by Frank Schnittger
Tue Apr 30th, 2019 at 03:36:45 PM EST
An edited and truncated version of my letter to the Editor was published by the Irish Independent as it's featured and highlighted letter last Saturday, much to my surprise. It was an early draft of a very long letter which I feel I improved substantially (following Bernard's comment) in my subsequent letter to the Editor of the Spectator. I only discovered it on Monday.
Today The Irish Independent has published a riposte in which I am accused of lacking "balance" in my critique of the Spectator. In particular, I am accused of failing to mention "the importance of Jesus and his resurrection" in my critique. Little matter that I was writing specifically about The Spectator's apparent anti-Irish bias (as noted by the Irish Ambassador to the UK), and more specifically its demonisation of Leo Varadkar.
Today's featured Letter reads as follows:
I read what I felt was an unbalanced view of the special Easter edition of the 'Spectator' in the Irish Independent (Letters, April 27) by Frank Schnittger.
He fails to mention the Easter edition contains six pages devoted to the importance of Jesus and his resurrection on Easter Sunday. The editorial has as its central theme the fact that "Christianity is dying and traditional belief is dismissed as embarrassing superstition by the secular states of the west".
There is a two-page article by a young British actor under the title of 'Way of the Cross'. The central theme as a byline to the heading is 'Without Christ we would not have western values'. Charles Moore in his weekly 'Spectator' notes devotes his full page to an evaluation of the four Gospels of the New Testament, summarising the powerful message as it "bridges the chasm between God and man" and explains divine love.
The commissioning editor Mary Wakefield has an article headed 'The true cross'. In it she describes the dying of a 93-year-old friend who was not very religious, but his final week in which he stuck to his resolve and sank from consciousness made her, although she was a Catholic, begin to understand Easter and the passion of Christ for the first time.
As far as the article by Liam Halligan, he was invited by the Irish Government in 2012 to join the Global Irish Network - a high-level advisory board of Irish nationals living outside the island of Ireland. Don't blame the 'Spectator' for his views, as the Irish Government appointed him aware of his journalistic views.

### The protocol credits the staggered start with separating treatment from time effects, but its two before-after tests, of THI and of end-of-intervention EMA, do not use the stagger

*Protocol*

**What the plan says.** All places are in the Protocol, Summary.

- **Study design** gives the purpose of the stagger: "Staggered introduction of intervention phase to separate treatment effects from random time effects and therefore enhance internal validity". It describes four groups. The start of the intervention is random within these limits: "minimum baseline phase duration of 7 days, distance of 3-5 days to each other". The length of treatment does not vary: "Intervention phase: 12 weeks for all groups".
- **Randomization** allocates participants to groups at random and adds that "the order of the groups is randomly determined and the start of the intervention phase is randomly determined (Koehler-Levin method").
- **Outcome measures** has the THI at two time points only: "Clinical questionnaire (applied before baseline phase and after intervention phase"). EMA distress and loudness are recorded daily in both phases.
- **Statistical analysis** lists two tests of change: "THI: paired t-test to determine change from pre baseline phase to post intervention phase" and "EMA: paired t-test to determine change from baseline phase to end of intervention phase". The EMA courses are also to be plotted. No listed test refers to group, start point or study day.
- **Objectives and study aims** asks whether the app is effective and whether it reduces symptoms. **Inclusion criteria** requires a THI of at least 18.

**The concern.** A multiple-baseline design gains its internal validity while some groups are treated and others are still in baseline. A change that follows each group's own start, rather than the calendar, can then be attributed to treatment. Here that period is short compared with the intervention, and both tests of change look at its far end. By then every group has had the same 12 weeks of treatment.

Cleggan, Co Galway
Clearly, I am guilty as charged.
For some unconscionable reason I did, indeed, fail to mention "the importance of Jesus and his resurrection on Easter Sunday" in my critique of the Spectator and it's attitude to Ireland, Leo Varadker and all things Brexit. My critique was indeed based on a small sample of 3 articles specifically on those themes, and I did not read or attempt a theological exegesis of their article on the four Gospels in this context.
Neither do I have a problem with the Irish Government appointing Liam Halligan to some "high level" board. I simply thought it was crazy of him to accuse Leo Varadkar of "politicising the Irish border issue" when that border has been, since day 1, extremely political in nature, and indeed cannot be otherwise, once it becomes an external border of the EU with a non-member state, post Brexit.
Hugh Duffy is, of course, more than welcome to find The Spectator and its content on other issues to be of inestimable value. I do not presume to be a judge of its theological correctness or proselytising efficacy. I do, however, have a question for him which I have found difficult to answer: The Spectator is generally seen as an extremely right wing organ of the extreme Brexiteer wing of the Tory party. Why is it that the proponents of pomp and privilege, British imperial nostalgia and anti-Irish and anti-EU sentiment, are deemed uniquely qualified to convey the Christian message?
Indeed why has Christianity today been hijacked by extreme right wing, authoritarian, misogynistic and homophobic elements? Would Christ today have been a no deal Brexiteer? Would he have spent his time ridiculing our government and its concerns for the peace process? Would he devote his time and energy to ripping up the Treaty of Rome, the basis for an unprecedented period of peace and prosperity in Europe as a whole following a period horrendous evil and slaughter?
Methinks it is Hugh Duffy who reads the Spectator with one eye...